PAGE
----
The News-Enterprise: Radcliff Mulls Unification

City council expresses wariness, hostility

The following article by Marty Finley first appeared in The News-Enterprise on August 8, 2011. The full, online version can be seen here: www.thenewsenterprise.com/content/radcliff-mulls-unification

The concept of unifying governments within Hardin County fell flat with Radcliff City Council and Councilwoman Barbara Baker said Monday the idea has caused “uproar” in northern Hardin County.

Council members weighed in on the plan to unify local cities with Hardin County government during Monday afternoon’s work session. Each member expressed wariness or hostility about the idea.

Councilman Edward Palmer attended an elected officials forum last Wednesday at Hardin Memorial Hospital where Judge Ken Howard, chairman of the Hardin County United governance subcommittee, and consultant Luke Schmidt discussed issues such as the reduction of duplication of services and a higher level of clout at the state and federal levels. Palmer said he left the meeting dissatisfied and wanting more information. Councilman Stan Holmes also attended the elected officials forum on behalf of Radcliff, but he was absent at Monday’s work session.

Palmer, who broached the subject to the council, said he felt the positives were explored in detail during the meeting, but HCU did not adequately explore the negatives of such a merger. The downsides of unification in certain communities was covered with anecdotes, Palmer added, but he wants to see concrete data and statistics of how these communities have fared after they are unified. Likewise, he said he wants to see statistically how communities that opted out have been affected since these unifications.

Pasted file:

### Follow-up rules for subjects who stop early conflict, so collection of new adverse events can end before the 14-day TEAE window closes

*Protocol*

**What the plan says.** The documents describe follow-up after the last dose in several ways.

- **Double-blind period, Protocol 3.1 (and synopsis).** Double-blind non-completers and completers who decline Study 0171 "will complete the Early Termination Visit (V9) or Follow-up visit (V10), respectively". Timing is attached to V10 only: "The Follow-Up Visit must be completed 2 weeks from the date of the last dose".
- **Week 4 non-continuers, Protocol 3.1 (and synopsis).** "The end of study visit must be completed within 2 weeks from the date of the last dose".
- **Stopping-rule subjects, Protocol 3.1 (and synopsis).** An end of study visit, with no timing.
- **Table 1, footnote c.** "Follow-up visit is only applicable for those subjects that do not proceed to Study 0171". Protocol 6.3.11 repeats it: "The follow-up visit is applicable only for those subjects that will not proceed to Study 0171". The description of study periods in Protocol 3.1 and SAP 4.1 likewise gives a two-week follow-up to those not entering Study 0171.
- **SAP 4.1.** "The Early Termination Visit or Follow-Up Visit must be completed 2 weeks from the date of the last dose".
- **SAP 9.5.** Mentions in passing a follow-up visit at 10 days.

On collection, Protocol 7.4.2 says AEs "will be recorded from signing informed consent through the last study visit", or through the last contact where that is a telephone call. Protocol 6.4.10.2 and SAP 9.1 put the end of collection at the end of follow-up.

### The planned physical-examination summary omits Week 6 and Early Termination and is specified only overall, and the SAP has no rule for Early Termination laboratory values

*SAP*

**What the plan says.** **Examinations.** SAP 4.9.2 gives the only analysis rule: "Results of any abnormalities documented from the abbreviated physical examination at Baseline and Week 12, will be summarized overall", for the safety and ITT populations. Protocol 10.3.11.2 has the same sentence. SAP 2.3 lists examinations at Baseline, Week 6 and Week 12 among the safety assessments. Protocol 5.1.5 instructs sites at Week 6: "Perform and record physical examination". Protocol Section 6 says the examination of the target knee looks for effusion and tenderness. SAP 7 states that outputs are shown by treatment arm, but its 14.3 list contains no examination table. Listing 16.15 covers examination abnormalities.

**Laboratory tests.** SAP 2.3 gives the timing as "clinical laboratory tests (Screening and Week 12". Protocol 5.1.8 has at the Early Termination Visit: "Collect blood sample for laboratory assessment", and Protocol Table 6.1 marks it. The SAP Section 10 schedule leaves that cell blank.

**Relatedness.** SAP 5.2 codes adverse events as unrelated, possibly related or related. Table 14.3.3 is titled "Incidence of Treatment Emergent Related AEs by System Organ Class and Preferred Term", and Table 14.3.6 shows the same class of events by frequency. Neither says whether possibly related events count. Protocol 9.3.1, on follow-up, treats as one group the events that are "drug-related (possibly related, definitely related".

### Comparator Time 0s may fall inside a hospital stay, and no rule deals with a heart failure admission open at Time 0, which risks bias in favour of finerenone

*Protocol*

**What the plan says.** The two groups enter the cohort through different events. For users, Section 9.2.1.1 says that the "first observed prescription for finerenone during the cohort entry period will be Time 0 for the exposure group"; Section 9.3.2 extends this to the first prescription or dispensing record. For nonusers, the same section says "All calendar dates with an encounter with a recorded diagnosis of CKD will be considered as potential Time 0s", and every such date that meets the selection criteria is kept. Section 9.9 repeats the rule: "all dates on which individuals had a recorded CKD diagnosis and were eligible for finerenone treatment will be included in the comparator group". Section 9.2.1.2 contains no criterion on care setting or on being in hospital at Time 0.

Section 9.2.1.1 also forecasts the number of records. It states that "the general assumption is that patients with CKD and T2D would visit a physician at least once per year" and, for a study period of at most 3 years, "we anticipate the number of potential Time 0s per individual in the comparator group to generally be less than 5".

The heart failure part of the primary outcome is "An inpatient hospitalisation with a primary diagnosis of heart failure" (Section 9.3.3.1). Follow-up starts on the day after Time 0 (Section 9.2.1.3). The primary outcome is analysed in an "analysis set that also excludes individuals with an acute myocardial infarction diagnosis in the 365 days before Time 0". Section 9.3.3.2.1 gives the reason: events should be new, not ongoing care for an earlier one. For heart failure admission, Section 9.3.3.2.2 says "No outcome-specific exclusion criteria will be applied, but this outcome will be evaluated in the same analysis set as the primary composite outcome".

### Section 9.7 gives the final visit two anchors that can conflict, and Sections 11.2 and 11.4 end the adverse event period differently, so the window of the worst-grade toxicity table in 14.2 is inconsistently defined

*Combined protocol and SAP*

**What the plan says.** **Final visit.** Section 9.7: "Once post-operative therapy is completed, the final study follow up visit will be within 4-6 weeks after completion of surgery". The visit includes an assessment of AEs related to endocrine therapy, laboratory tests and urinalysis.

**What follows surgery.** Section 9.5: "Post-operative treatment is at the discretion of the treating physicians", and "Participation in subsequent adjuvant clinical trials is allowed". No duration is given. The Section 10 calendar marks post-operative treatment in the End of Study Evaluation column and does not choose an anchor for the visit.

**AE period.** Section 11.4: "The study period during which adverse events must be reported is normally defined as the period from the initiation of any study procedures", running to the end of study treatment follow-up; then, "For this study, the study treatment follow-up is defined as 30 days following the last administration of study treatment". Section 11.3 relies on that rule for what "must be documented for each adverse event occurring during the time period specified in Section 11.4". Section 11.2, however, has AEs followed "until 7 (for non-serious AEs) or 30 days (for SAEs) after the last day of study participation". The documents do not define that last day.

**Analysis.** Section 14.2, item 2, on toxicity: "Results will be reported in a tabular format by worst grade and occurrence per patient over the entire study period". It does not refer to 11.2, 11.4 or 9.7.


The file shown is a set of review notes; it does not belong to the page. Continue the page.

“I’m not convinced it’s right for Radcliff,” he said.

Baker said she has heard nothing but contempt for the idea from Radcliff residents who fear unification with other local governments would shatter the city’s identity and leave residents swallowed up into a much larger entity. Baker said residents also are concerned their tax money would be funneled away from Radcliff.

One woman, she told the council, stopped her car to approach Baker expressing opposition to the plan.

Councilman Jack Holland said he has heard from retirees who purposely moved to Radcliff for the small town atmosphere it provided, which they feel would be lost if a larger city emerges. Holland also said some view unification as nothing more than an outlet to drain money from Radcliff to Elizabethtown.

Councilman Don Shaw said he still has questions about the concept of unification and he feels HCU has failed to explain how taxes would be disseminated once collected by a metro government.

“There’s a lot of uncertainty out there,” Shaw said. “That’s what I see.”

Howard has said the tax structures previously set by the cities largely would remain the same initially unless a unified government changes them.

Shaw also said he is not convinced the current structure of government in the county is flawed.

“I’ve always worked on a maxim of don’t fix it if it’s not broken,” he said. “It may be broken, but it has to be proven to me that it needs to be fixed.”

HCU plans to approach Hardin Fiscal Court and city councils individually with formal presentations in September to pursue the creation of a unification review commission, the members of which would be appointed by the participating municipalities. The commission, which would consist of 20 to 40 members, would draft a charter to place before voters, possibly by November 2012.

Howard and Schmidt have said the county would need to unify with either Elizabethtown or Radcliff, preferably both, to make a consolidation viable.

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